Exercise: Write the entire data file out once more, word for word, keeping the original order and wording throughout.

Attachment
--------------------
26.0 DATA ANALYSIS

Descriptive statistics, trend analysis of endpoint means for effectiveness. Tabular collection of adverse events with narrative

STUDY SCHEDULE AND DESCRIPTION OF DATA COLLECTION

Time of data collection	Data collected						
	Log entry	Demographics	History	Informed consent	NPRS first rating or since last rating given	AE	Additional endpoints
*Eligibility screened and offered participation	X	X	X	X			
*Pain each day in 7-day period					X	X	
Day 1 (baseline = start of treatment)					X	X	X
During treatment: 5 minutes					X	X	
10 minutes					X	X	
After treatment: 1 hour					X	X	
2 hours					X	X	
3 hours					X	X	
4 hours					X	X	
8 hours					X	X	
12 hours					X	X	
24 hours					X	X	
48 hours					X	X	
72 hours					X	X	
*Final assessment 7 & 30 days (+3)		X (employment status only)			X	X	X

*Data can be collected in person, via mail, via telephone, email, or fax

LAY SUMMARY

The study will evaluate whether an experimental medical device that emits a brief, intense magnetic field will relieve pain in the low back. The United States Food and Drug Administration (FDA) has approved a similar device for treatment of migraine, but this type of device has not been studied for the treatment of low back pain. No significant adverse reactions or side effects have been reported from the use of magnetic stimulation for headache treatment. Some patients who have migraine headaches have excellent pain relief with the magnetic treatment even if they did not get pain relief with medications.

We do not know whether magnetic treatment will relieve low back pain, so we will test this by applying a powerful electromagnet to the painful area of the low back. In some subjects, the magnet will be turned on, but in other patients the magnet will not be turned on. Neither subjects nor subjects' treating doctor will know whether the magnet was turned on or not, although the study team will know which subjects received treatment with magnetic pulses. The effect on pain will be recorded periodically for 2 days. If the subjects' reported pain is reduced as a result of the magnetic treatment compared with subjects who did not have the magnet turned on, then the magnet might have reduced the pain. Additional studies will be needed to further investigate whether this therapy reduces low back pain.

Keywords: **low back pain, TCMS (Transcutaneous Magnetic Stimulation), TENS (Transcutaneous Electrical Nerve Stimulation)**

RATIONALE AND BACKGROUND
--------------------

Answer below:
26.0 DATA ANALYSIS

Descriptive statistics, trend analysis of endpoint means for effectiveness. Tabular collection of adverse events with narrative

STUDY SCHEDULE AND DESCRIPTION OF DATA COLLECTION

Time of data collection	Data collected						
	Log entry	Demographics	History	Informed consent	NPRS first rating or since last rating given	AE	Additional endpoints
*Eligibility screened and offered participation	X	X	X	X			
*Pain each day in 7-day period					X	X	
Day 1 (baseline = start of treatment)					X	X	X
During treatment: 5 minutes					X	X	
10 minutes					X	X	
After treatment: 1 hour					X	X	
2 hours					X	X	
3 hours					X	X	
4 hours					X	X	
8 hours					X	X	
12 hours					X	X	
24 hours					X	X	
48 hours					X	X	
72 hours					X	X	
*Final assessment 7 & 30 days (+3)		X (employment status only)			X	X	X

*Data can be collected in person, via mail, via telephone, email, or fax

LAY SUMMARY

The study will evaluate whether an experimental medical device that emits a brief, intense magnetic field will relieve pain in the low back. The United States Food and Drug Administration (FDA) has approved a similar device for treatment of migraine, but this type of device has not been studied for the treatment of low back pain. No significant adverse reactions or side effects have been reported from the use of magnetic stimulation for headache treatment. Some patients who have migraine headaches have excellent pain relief with the magnetic treatment even if they did not get pain relief with medications.

We do not know whether magnetic treatment will relieve low back pain, so we will test this by applying a powerful electromagnet to the painful area of the low back. In some subjects, the magnet will be turned on, but in other patients the magnet will not be turned on. Neither subjects nor subjects' treating doctor will know whether the magnet was turned on or not, although the study team will know which subjects received treatment with magnetic pulses. The effect on pain will be recorded periodically for 2 days. If the subjects' reported pain is reduced as a result of the magnetic treatment compared with subjects who did not have the magnet turned on, then the magnet might have reduced the pain. Additional studies will be needed to further investigate whether this therapy reduces low back pain.

Keywords: **low back pain, TCMS (Transcutaneous Magnetic Stimulation), TENS (Transcutaneous Electrical Nerve Stimulation)**

RATIONALE AND BACKGROUND